Pilot launched to allow reporting in family courts
The family courts have long been off-limits for journalists because of the restrictions on reporting. Why would publishers send journalists into the family courts if they can’t actually report any, or most of, what they hear?
This has led to a lack of transparency in the family court system, the feeling that it operates entirely behind closed doors, and arguably a lack of trust in the system.
After years of debate on the issue, finally, the Transparency Reporting Pilot is starting with the aim of improving transparency and accountability.
Mrs Justice Lieven, who gave a briefing on the Pilot last week, has acknowledged that it isn’t perfect but argues it “is where we are”.
So, what does the Pilot involve? From 30th January accredited journalists and legal bloggers will be able to attend some family court proceedings in Leeds, Carlisle, and Cardiff.
Initially journalists will be able to report on court applications and placement applications made within court proceedings, and 6 to 8 weeks into the Pilot they will also be able to report on private law children’s cases.
It follows that not all types of cases will be reportable (including financial remedies cases, adoption cases and standalone placement applications) as part of the Pilot.
In each case where reporting is allowed a Transparency Order will outline what can and cannot be reported. A standard template has been formulated for this purpose, but it can be edited in order to reflect the case to which it relates.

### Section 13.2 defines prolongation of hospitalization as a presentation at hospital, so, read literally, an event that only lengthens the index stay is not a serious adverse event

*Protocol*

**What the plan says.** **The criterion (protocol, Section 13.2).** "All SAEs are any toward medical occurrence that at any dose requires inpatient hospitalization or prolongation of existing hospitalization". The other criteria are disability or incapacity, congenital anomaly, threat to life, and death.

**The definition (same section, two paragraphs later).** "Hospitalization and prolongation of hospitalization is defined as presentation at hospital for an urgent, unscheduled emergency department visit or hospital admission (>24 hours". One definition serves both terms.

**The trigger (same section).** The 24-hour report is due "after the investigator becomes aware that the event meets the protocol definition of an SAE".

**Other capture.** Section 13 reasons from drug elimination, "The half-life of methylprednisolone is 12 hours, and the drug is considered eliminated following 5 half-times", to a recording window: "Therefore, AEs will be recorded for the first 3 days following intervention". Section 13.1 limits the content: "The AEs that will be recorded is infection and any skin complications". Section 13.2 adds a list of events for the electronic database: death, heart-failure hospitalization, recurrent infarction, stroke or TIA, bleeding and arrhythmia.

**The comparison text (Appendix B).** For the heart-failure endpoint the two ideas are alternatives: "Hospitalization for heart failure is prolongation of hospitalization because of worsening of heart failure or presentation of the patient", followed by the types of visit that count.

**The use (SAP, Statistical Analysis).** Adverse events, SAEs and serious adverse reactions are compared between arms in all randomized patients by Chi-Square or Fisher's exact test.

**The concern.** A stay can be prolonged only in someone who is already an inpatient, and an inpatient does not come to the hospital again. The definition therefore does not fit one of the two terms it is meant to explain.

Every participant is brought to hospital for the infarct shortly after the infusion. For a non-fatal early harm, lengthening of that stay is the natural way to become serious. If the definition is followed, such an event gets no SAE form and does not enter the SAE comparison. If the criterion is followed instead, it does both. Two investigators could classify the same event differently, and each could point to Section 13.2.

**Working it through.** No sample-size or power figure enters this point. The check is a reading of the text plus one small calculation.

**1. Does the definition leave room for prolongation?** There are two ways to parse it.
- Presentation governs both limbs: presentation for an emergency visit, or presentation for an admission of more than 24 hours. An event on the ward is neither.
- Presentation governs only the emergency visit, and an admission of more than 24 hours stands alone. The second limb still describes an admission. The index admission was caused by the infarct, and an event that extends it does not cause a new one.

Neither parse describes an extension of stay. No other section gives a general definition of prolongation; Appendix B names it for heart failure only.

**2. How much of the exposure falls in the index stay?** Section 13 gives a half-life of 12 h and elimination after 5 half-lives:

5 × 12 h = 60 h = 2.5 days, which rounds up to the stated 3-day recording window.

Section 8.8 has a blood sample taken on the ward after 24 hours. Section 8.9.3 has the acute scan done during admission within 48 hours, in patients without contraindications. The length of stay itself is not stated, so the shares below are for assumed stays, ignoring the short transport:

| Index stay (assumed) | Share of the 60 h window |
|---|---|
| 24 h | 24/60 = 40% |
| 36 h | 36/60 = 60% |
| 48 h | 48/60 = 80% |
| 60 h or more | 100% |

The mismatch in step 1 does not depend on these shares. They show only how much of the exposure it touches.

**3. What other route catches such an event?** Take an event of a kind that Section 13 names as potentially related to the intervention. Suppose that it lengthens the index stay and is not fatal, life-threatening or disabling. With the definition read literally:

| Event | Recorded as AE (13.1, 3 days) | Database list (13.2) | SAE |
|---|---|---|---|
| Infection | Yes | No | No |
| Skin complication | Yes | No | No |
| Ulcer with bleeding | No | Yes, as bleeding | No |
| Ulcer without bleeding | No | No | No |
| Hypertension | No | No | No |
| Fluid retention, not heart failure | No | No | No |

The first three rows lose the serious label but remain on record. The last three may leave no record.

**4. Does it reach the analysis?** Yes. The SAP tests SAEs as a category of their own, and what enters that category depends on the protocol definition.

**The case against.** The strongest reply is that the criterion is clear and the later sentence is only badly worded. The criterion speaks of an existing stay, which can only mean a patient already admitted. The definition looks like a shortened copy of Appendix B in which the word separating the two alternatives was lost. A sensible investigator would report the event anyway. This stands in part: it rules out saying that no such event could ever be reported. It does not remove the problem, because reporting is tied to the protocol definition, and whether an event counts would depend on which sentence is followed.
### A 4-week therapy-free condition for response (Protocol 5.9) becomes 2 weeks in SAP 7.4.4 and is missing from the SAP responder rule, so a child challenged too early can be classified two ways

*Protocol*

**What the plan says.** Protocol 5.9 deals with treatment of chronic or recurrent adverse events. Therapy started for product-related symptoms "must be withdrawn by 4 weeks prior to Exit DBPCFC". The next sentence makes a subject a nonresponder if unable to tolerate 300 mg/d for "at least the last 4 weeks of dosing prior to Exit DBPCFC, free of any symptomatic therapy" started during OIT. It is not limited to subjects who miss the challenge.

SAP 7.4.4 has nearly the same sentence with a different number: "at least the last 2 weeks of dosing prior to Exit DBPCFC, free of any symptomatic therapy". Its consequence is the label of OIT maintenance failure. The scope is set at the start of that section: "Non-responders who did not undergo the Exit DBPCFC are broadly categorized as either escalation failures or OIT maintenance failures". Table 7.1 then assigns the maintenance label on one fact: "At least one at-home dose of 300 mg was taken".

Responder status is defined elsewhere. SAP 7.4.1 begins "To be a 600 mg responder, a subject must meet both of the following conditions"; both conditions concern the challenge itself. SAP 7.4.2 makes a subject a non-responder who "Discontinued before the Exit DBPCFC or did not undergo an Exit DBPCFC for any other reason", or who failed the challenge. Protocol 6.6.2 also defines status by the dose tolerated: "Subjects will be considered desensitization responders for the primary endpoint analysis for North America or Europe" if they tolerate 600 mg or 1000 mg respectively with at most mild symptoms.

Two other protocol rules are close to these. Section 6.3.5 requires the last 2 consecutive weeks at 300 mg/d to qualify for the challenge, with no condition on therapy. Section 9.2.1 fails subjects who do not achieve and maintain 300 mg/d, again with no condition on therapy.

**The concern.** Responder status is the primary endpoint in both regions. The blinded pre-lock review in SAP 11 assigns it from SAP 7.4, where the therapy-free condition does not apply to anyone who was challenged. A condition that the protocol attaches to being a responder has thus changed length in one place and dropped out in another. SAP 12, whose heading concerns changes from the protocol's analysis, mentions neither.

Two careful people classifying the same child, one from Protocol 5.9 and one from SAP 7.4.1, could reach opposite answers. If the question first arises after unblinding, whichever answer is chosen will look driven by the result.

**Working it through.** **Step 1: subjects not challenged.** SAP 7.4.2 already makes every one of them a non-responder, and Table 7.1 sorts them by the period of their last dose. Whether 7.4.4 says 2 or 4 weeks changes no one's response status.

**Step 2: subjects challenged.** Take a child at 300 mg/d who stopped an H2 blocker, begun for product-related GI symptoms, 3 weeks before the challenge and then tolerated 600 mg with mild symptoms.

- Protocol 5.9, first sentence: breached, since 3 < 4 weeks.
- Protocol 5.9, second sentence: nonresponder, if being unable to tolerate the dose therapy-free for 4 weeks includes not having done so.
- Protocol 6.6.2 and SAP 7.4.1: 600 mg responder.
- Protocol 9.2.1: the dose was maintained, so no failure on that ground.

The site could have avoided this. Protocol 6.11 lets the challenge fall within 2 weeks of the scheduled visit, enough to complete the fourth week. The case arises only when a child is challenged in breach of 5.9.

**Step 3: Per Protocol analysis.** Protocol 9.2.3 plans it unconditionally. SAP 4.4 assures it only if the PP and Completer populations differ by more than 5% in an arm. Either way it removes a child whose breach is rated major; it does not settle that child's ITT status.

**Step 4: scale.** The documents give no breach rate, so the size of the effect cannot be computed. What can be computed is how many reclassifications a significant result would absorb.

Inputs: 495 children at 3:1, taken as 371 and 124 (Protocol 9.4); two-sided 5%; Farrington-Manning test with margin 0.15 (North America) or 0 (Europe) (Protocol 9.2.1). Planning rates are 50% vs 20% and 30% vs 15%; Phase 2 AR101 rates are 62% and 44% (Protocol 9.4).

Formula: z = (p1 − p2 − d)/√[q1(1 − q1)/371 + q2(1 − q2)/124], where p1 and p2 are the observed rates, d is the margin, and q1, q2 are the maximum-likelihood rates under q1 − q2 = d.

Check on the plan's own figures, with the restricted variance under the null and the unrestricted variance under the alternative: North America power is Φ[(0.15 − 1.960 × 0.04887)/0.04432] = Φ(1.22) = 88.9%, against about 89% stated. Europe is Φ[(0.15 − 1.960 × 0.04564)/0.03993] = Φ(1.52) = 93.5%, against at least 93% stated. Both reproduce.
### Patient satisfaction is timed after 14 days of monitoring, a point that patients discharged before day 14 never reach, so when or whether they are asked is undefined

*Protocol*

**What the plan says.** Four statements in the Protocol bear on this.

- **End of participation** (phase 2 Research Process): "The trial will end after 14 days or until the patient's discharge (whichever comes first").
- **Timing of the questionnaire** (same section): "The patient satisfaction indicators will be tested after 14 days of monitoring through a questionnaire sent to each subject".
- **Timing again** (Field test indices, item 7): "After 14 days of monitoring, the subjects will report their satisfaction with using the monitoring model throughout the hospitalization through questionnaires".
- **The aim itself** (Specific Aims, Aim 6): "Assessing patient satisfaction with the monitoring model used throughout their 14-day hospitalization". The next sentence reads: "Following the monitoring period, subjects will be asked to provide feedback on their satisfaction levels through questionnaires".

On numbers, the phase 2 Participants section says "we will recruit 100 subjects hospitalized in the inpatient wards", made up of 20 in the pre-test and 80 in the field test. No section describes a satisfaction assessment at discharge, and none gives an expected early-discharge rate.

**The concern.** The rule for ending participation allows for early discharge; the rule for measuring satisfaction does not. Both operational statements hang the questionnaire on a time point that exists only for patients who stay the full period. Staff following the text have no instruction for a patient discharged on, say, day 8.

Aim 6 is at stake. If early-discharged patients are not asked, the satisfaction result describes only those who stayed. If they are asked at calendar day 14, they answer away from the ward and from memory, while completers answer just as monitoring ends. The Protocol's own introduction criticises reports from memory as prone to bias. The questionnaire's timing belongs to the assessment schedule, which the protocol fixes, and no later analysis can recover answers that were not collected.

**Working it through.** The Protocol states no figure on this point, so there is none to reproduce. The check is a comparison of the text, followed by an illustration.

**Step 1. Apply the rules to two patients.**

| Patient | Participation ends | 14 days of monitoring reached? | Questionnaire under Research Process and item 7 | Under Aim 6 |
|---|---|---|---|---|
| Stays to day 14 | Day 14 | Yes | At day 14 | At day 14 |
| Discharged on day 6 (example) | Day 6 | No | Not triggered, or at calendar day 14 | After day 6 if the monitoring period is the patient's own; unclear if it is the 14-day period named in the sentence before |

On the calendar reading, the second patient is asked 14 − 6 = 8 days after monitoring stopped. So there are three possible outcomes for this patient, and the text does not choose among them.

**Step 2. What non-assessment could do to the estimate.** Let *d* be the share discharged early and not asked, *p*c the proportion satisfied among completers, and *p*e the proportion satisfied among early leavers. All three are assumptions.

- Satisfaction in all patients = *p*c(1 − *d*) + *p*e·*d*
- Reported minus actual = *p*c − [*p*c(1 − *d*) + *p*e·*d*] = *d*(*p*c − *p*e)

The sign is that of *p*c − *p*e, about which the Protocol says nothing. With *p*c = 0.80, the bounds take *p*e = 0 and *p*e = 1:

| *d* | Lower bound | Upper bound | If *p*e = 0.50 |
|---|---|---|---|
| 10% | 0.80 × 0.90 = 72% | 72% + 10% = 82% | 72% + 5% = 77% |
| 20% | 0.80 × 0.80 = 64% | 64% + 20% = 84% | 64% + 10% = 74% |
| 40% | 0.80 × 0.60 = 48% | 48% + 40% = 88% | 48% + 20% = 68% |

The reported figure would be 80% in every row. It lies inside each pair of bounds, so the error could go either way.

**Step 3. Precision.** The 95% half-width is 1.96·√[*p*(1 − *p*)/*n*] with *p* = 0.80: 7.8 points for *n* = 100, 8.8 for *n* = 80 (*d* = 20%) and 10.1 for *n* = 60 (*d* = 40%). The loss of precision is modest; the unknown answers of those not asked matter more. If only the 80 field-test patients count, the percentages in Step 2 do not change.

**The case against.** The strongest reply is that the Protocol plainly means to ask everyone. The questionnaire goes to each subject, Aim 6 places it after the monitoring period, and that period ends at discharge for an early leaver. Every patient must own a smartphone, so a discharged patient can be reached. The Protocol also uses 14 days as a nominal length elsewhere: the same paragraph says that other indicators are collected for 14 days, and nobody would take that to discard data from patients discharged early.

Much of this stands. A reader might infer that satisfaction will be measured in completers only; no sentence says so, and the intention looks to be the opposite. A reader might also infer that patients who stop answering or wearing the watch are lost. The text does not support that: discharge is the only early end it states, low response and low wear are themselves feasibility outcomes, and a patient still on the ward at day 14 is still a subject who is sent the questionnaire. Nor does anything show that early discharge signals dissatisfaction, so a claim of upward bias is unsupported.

So, what will and won’t generally be reportable?
The child or children involved in the case will be given anonymity (which in practical terms obviously means the parents will also need to remain anonymous), but legal representatives, judges and local authorities may be reportable.
In addition, the Transparency Order will allow journalists access to key documents, including skeleton arguments, case outlines and position statements.
In her briefing Lady Justice Lieven recognised that because the family court system has operated behind closed doors for so long, this is a drastic cultural change, but noted this is about opening up the system rather than “allowing voyeuristic interest” or doing anything that will interfere with personal or professional relationships.
However, one immediately obvious issue is that the publicly available cause list will remain the same – which essentially means the only thing published in advance of the hearing will be the date, time and location of the hearing, along with the name of the Judge and case number, without any detail of the type of hearing.
This has been justified on the basis that it would be costly and delay the start of the Pilot to change the way the lists are published.
The implication of this is that journalists will either need to have received a tip-off about a specific hearing, or spend time sitting in court awaiting a hearing that they can and want to report on.
Despite this drawback, the Pilot undoubtedly means greater opportunities for journalists to be able to report proceedings in the family court that would otherwise have passed them by.
Mrs Justice Lieven believes that journalists being able to report in the family courts will have a major impact on the open justice principle, and that having journalists in court will improve standards.
Let’s hope this is the case.